Senior energy officials from member-states of the Association of Southeast Asian Nations (Asean) +3, which include China, Japan and Korea, concluded the 14th Energy Security Forum (ESF) with a consensus to share of relevant energy developments to ensure energy security in the region.
The concensus covers particularly coal, oil and nuclear energy resources.
The 14th ESF was part of the three-day Asean+3 Forum hosted by the Philippine Department of Energy held from May 23 to 25 at the Sofitel Hotel in Pasay City.
The ESF focused on the latest energy trends in the region, including energy consumption, power generation, and energy self-sufficiency.
DoE Undersecretary Jesus Cristino P. Posadas headed the Philippine delegation together with Energy Policy and Planning Bureau Asst. Director Carmencita Bariso.
The meeting also reviewed the technical preparations of the energy outlook of the Asean+3 member-economies highlighting on the modeling framework and major assumptions for Total Primary Energy Supply (TPES), Final Energy Consumption (FEC) and Power Generation Mix, including Fossil Fuels Demand and Carbon Dioxide (CO2) Emissions.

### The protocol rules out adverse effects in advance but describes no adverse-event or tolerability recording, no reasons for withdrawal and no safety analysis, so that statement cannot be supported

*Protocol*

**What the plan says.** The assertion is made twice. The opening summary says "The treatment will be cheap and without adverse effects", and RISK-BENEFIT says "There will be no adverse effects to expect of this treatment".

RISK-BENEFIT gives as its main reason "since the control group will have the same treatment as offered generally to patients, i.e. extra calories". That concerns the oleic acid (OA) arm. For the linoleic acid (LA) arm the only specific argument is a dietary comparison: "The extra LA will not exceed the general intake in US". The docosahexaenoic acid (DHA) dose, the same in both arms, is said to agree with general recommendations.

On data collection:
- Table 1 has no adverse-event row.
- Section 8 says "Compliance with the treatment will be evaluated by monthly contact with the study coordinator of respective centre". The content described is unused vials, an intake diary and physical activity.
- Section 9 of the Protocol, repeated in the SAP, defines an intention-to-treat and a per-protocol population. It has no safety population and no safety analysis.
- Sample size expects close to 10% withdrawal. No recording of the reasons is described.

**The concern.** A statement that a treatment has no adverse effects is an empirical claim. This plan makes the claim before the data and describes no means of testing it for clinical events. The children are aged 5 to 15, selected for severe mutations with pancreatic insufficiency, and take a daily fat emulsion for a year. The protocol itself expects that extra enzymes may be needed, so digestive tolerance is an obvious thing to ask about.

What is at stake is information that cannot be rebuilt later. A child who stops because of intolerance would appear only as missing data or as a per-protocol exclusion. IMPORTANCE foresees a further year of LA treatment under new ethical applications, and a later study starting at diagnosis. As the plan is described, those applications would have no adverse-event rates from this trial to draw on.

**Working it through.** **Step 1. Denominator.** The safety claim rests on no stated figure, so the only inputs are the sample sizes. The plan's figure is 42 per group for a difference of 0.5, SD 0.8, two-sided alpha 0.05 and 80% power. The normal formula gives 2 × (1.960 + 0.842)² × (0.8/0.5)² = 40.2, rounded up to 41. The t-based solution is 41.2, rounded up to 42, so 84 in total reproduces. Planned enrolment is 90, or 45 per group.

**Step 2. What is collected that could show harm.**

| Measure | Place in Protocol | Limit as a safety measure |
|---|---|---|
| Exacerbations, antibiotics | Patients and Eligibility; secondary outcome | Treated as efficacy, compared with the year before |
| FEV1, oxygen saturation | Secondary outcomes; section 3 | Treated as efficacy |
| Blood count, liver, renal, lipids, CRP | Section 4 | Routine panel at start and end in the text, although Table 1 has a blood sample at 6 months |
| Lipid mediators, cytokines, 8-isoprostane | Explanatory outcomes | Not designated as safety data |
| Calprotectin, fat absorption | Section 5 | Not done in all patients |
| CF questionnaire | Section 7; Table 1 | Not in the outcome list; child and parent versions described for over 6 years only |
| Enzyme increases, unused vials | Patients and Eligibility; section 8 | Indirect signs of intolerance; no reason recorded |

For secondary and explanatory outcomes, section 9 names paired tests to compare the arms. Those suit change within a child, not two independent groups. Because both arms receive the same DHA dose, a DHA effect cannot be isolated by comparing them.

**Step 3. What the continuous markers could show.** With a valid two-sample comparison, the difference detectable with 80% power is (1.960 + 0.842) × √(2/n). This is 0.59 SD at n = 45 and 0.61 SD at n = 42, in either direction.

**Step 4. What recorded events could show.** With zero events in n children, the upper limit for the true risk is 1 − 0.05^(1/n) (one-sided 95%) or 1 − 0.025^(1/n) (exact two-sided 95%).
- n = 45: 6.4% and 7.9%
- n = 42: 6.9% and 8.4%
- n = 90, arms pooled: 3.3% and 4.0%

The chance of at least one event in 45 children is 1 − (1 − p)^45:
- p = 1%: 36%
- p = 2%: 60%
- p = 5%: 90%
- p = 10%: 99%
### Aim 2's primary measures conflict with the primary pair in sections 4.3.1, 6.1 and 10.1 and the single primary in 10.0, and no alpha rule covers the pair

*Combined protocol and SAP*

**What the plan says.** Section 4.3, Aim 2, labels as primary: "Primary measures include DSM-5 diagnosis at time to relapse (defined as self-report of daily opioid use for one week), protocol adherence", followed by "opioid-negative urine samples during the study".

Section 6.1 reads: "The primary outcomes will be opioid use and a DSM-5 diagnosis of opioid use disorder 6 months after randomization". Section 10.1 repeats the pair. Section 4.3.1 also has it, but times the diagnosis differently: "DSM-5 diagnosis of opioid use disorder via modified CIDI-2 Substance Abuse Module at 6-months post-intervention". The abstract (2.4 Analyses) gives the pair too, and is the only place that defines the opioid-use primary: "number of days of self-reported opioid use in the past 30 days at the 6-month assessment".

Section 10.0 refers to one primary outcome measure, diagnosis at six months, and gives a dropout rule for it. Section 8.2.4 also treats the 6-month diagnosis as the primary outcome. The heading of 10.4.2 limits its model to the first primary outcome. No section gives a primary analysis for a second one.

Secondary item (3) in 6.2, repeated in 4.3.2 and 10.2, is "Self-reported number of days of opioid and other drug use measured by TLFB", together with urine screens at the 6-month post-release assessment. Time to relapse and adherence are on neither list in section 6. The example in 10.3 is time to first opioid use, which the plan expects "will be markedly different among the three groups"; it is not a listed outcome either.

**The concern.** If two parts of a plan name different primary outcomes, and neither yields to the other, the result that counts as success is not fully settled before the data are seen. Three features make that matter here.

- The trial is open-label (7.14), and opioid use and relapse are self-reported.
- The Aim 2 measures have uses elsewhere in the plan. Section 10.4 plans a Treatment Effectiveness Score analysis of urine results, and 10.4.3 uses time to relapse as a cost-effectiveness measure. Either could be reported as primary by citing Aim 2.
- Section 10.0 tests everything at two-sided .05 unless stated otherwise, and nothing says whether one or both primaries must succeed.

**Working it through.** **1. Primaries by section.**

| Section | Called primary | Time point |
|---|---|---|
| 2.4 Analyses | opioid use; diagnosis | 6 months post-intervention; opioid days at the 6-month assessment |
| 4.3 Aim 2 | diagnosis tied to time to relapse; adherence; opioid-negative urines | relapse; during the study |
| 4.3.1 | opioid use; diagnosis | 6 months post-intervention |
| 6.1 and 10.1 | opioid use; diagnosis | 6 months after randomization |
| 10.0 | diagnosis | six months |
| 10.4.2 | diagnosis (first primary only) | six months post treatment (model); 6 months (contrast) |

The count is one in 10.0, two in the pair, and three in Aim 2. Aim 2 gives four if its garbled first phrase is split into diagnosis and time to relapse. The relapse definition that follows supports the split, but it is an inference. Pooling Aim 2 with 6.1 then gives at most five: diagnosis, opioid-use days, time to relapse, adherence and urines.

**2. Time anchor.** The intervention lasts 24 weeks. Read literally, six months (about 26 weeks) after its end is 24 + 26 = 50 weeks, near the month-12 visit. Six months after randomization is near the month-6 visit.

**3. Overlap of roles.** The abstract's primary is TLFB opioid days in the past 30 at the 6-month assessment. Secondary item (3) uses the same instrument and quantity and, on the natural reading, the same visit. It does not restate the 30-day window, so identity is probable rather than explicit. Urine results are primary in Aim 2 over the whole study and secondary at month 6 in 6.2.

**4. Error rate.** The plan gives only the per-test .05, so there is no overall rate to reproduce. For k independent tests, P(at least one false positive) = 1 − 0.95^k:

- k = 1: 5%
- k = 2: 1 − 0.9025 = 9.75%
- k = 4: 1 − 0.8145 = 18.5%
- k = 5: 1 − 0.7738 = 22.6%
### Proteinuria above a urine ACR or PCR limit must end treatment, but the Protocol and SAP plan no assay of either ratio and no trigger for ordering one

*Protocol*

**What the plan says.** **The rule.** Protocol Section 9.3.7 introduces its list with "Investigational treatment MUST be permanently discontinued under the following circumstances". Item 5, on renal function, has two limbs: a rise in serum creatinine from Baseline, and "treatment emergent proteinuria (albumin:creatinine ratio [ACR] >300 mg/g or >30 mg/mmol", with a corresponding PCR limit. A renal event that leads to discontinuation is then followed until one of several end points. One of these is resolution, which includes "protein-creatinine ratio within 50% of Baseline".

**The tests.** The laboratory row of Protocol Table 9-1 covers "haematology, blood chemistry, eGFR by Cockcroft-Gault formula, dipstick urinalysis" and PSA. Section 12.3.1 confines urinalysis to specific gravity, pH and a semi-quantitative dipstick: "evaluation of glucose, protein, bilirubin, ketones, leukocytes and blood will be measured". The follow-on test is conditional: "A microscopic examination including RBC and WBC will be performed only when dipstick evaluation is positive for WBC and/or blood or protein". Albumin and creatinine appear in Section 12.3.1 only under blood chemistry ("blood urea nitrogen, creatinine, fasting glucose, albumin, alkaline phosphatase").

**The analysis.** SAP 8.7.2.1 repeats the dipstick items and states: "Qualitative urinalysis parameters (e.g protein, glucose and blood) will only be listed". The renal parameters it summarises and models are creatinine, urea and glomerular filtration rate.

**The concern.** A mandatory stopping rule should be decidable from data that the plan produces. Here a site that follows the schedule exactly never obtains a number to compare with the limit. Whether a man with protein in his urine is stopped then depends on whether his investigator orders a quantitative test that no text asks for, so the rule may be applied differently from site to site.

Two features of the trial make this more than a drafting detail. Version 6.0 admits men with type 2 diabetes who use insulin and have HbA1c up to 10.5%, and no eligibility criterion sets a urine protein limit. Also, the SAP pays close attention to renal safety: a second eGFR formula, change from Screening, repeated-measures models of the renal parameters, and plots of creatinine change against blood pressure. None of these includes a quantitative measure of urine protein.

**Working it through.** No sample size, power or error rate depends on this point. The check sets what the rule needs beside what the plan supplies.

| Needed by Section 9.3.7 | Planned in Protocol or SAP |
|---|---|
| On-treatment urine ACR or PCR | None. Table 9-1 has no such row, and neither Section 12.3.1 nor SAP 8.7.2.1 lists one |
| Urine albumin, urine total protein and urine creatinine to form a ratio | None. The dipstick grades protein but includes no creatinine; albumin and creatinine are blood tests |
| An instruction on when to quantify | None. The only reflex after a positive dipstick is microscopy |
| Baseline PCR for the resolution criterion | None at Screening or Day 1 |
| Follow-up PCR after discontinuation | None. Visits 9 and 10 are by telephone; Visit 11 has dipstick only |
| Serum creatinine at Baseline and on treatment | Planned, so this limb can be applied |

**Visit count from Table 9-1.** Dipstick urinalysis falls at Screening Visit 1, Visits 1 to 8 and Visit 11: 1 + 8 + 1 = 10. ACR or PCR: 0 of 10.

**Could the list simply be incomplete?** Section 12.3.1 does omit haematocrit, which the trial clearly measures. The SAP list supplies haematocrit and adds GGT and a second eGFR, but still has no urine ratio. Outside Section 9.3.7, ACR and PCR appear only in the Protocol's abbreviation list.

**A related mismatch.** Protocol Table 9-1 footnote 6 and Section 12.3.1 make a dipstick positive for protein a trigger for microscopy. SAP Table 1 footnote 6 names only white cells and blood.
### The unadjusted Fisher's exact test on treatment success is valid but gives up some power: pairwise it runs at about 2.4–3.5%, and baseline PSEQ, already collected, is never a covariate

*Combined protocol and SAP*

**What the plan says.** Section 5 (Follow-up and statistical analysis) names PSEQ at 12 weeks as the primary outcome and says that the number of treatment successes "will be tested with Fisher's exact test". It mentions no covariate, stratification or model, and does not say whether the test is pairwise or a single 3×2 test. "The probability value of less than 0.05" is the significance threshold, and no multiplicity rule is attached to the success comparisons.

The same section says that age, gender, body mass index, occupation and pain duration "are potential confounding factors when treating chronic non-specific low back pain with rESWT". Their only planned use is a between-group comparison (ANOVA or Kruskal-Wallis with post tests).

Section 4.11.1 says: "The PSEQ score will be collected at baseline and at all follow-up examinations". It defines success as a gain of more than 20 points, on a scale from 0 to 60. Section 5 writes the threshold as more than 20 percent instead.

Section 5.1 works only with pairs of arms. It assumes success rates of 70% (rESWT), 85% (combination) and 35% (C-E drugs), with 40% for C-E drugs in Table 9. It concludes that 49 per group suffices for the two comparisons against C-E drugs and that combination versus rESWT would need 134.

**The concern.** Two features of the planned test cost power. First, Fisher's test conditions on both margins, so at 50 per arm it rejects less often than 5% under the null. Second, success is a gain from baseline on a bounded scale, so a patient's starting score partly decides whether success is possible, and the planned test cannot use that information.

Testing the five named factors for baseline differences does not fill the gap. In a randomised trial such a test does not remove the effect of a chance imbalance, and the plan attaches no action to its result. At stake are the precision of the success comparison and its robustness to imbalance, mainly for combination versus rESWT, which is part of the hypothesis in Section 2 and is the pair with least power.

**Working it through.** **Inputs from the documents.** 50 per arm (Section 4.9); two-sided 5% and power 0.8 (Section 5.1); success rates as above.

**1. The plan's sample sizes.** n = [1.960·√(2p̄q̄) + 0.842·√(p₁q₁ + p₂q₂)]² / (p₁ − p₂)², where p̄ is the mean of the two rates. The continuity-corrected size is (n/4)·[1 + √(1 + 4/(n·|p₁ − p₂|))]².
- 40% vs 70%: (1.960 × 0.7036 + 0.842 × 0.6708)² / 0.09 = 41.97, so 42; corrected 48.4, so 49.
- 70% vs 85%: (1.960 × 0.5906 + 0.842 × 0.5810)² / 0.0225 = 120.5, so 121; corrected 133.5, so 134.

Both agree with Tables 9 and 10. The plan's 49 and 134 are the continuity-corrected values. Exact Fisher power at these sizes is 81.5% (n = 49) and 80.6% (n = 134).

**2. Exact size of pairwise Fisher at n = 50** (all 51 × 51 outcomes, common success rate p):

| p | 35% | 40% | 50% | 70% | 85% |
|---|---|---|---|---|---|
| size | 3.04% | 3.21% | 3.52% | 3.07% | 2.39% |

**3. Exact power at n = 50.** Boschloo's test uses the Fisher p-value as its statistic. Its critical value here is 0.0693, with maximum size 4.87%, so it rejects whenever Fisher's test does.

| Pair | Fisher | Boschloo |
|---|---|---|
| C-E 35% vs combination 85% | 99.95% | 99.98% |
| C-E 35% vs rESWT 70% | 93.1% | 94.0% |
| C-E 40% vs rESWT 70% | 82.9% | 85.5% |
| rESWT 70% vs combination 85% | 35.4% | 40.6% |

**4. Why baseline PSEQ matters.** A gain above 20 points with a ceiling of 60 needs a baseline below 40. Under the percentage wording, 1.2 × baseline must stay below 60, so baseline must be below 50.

Each Asean member-state shared their best practices on oil security and provided updates regarding their oil stockpiling status and directions.
Japan Oil Gas and Metals National Corp. (JOGMEC) also gave a status report regarding its oil stockpiling capacity building program, while Japan’s Ministry of Economy, Trade and Industry (METI) expounded on their oil stockpiling outreach policy.
In the discussion on coal energy resource security, China, Japan, and Korea briefed the participants on clean coal technology development, specifically focusing on the High Efficiency and Low Emission (HELE) coal power generation technology.
The Asean member-states furthermore discussed a plan for a possible engagement with the China General Nuclear Power Group (CGNPC) regarding the sharing of experiences in “Nuclear Front-end Planning.”
The Institute of Energy Economics Japan (IEEJ) presented a paper, “Challenges of Nuclear Development: Safety Guidelines Procedure and Policy Updates” to address the looming scenarios in developing and utilizing nuclear energy.
The Philippines under the Duterte administration, the DoE said, is “technology agnostic,” as far as looking for baseload or 24/7 power requirements and options include coal, liquefied natural gas, and even nuclear.
Energy Secretary Alfonso Cusi has been underscoring the importance of diversified energy sources in laying down a balanced energy mix policy to support the country’s growing economy, to foster competition lower the cost of electricity as well as maintain an adequate and reliable electricity supply.